A New Era of Swimming: The Post-Phelps Era

Photo Courtesy: Rob Schumacher-USA TODAY Sports

Commentary By Eamonn Keenan, Swimming World College Intern.

The world of professional swimming has been accustomed to both volatility and stagnation. Throughout the course of swimming history, we’ve witnessed absolute domination from household names like Michael Phelps, Janet Evans and Ian Thorpe, to name a few. Their legacies are cemented by the fact that watching them swim was not the observance of a race, but the marveling of a monumental feat.

Today, we find ourselves in a new era of swimming – one that is characterized by amateurism and uncertainty: the Post-Phelps Era. It all began with the 2016 Rio Olympics, where the invulnerable status of the elite veterans was usurped by a plethora of young athletes with no expectations.

The History

Michael Phelps, right, and Garrett Weber-Gale, both of the U.S., react after winning the men's 4X 100-meter freestyle relay swimming event on day three of the 2008 Beijing Olympics in Beijing, China, on Monday, Aug. 11, 2008.

So what exactly does it mean to be an “elite veteran”? An elite veteran is an athlete who not only has the ability to continually dominate year after year but also possesses the mental fortitude to be consistent in his or her performances.

The results of both the Beijing and London Olympics, and the majority of the major international competitions in between, are not very surprising. The podium was for the most part familiar – occupied by the big names of not only the events but also of the sport in general. Phelps, Rebecca Adlington, Ryan Lochte, Stephanie Rice, Sun Yang, Rebecca Soni; the rigidity among medal winners was undeniable.

Additionally, the veterans who dominated swimming between 2008 and 2012 all followed a similar trajectory: they made their first international team or had their first breakout swims in college or right after college (or around that age, if they did not attend). Thereafter, they began to solidify themselves as experienced professional athletes.

Take Nathan Adrian for example. As a freshman in college, Adrian placed sixth in the 100 free at 2007 NCAAs. He redshirted his 2008 season to focus on Olympic Trials, where he had a breakout swim to qualify for the relay at the 2008 Olympic Games.

After going to the Beijing Olympics and winning a gold medal in the relay, Adrian would go on to win the 100 free at NCAAs the next three years in a row and win the 50 free in both 2009 and 2011. He set American records in both races. Adrian qualified for every international team that followed Beijing, including the 2012 Olympics, where he would win gold in the 100m free as a post-grad – his first individual medal earned at a major international competition. Since 2012, he has unquestionably been the predominant American sprint freestyler.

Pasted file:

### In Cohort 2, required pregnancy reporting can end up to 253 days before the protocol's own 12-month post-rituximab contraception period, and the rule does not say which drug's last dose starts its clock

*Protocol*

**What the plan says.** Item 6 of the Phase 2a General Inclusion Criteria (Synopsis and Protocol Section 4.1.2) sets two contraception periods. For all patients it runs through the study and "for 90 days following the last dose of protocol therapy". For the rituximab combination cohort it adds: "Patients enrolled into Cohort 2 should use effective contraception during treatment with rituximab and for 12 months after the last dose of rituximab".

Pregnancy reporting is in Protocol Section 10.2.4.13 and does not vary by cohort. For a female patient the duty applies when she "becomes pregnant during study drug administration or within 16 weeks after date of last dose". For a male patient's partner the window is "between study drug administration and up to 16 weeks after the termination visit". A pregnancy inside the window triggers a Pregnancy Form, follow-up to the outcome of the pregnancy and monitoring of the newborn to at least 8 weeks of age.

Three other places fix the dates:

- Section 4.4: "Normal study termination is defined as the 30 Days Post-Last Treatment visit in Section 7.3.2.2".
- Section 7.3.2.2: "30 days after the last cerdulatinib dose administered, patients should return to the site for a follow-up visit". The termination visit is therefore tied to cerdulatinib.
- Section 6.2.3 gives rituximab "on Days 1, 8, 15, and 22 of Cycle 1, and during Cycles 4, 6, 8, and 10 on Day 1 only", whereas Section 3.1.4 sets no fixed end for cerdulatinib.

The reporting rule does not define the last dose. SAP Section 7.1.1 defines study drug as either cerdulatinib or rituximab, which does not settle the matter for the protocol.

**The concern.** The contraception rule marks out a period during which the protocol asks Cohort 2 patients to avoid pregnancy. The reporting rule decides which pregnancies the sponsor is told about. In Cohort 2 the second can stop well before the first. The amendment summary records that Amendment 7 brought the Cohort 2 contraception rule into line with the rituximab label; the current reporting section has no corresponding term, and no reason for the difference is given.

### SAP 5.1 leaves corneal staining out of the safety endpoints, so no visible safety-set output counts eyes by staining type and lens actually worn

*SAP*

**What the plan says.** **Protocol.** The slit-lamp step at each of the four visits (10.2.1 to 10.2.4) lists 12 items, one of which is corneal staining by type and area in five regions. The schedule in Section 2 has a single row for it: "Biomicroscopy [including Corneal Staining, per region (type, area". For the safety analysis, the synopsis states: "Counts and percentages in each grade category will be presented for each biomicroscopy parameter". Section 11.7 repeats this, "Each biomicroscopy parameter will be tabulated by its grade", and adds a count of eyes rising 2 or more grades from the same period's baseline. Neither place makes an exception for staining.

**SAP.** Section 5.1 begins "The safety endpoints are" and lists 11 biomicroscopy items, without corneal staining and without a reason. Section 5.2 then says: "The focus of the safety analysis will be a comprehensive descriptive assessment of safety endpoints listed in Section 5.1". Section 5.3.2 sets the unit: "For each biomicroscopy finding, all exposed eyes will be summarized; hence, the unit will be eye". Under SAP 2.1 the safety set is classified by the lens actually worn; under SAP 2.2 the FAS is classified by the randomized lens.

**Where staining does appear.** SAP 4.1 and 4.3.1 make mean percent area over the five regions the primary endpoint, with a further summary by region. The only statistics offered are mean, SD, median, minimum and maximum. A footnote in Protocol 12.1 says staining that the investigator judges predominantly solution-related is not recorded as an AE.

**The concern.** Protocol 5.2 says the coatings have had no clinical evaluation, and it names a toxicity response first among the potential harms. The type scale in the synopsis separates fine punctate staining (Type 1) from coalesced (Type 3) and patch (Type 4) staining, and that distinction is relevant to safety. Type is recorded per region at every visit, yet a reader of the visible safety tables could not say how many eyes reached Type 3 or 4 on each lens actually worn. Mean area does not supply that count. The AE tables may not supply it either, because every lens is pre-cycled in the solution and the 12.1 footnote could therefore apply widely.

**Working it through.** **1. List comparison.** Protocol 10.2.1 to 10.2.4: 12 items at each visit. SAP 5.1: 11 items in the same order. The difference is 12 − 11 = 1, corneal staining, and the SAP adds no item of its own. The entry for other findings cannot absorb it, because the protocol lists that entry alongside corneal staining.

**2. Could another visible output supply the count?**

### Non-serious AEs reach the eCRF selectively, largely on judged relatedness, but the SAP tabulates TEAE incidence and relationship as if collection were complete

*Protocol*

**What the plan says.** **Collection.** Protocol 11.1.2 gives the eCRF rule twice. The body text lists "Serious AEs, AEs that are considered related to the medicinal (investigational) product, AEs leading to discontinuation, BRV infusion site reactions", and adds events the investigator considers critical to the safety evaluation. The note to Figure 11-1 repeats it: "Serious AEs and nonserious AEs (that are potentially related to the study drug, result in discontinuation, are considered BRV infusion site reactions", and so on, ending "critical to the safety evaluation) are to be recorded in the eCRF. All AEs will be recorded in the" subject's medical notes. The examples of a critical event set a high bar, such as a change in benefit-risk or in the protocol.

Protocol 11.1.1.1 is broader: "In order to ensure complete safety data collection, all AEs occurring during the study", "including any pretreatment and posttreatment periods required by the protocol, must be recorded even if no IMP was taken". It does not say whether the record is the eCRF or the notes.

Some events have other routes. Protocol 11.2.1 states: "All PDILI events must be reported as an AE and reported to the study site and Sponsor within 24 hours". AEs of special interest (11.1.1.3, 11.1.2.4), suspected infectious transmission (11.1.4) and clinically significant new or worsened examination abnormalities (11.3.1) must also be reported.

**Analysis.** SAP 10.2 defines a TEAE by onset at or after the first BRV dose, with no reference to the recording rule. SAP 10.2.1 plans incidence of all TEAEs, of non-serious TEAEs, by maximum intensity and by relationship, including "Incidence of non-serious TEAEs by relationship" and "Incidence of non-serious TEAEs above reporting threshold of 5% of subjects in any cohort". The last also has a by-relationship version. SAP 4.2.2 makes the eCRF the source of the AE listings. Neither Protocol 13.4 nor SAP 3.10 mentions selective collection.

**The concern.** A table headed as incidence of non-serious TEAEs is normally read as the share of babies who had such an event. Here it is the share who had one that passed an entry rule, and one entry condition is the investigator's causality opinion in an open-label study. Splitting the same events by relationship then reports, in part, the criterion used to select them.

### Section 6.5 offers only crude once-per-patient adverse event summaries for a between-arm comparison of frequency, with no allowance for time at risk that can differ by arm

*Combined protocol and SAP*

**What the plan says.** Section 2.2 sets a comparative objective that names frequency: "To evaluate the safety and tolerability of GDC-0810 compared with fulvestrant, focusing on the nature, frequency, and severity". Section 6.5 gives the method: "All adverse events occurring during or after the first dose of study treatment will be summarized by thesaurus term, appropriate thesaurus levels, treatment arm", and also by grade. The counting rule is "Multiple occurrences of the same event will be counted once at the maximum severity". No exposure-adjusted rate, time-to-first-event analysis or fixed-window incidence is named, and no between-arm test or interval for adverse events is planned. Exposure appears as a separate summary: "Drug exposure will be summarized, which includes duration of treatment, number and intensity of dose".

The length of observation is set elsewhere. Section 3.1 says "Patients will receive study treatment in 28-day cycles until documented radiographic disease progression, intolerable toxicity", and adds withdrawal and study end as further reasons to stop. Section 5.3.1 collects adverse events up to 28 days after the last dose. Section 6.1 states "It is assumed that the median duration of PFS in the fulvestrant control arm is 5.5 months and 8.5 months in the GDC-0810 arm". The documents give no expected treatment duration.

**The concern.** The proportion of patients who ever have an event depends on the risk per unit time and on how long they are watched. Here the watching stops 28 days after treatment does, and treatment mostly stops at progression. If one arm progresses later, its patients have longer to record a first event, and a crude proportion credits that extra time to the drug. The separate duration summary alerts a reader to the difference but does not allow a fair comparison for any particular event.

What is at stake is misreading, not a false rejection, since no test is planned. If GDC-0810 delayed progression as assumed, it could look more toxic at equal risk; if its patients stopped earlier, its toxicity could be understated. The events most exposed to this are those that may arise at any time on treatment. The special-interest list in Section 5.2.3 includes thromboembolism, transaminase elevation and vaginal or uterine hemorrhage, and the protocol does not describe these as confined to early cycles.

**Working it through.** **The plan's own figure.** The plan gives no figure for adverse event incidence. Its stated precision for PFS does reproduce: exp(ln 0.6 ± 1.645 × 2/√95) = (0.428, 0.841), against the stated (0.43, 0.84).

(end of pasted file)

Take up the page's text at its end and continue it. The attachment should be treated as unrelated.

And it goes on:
That was the typical progression of veteran swimmers at the time, although Adrian developed a little earlier than most of his rivals such as James Magnussen or Brent Hayden.

The Catalyst


Photo Courtesy: Rob Schumacher-USA TODAY Sports

The Rio Olympics became the moment when a lot of young swimmers realized that the veterans could in fact be taken down. Many of these swimmers didn’t follow the same trajectory – they were younger and much less experienced in international competition than their veteran rivals. Nevertheless, they seemed to believe that they could be the ones to shift the paradigm. 

Rising Texas Junior Joseph Schooling claimed the gold medal in the men’s 100 fly, denying Michael Phelps an Olympic three-peat, as well as beating out veterans Laszlo Cseh and Chad Le Clos.

Sixteen-year-old Penny Oleksiak tied for gold in the 100 free with rising Stanford Junior Simone Manuel. The two touched ahead of both Cate Campbell and Sarah Sjostrom – the former and current world record holders – and defending Olympic gold medalist Ranomi Kromowidjojo.

Eighteen-year-old Kyle Chalmers won the men’s 100 free over 2012 Olympic Champion Adrian and Cameron McEvoy, the textile world record-holder.

Soon-to-be Indiana Sophomore Lilly King won the women’s 100m breast over four-time world champion Yuliya Efimova and the former world record holder Ruta Meilutyte. She would go on to break the world record in both the 50 and 100 breast at the 2017 FINA World Championships.


Photo Courtesy: Peter H. Bick

Even the general competitive landscape was different at the 2016 Olympics than previous ones. Looking at the U.S. Olympic Team in 2012, 46 percent of the men and 44 percent of the women had qualified for a previous Olympic Team. In 2016, only 24 percent of the men and 37 percent of the women were Olympic veterans.

It’s clear that college-aged swimmers are not just the future of international competition – they are the present, too.

All of this change is significant, which begs two questions: what facilitated it to happen in the first place, and what does it mean for the future of our sport?

There are two important aspects to consider in answering these questions. 

Monkey See, Monkey Do


Photo Courtesy: Peter H. Bick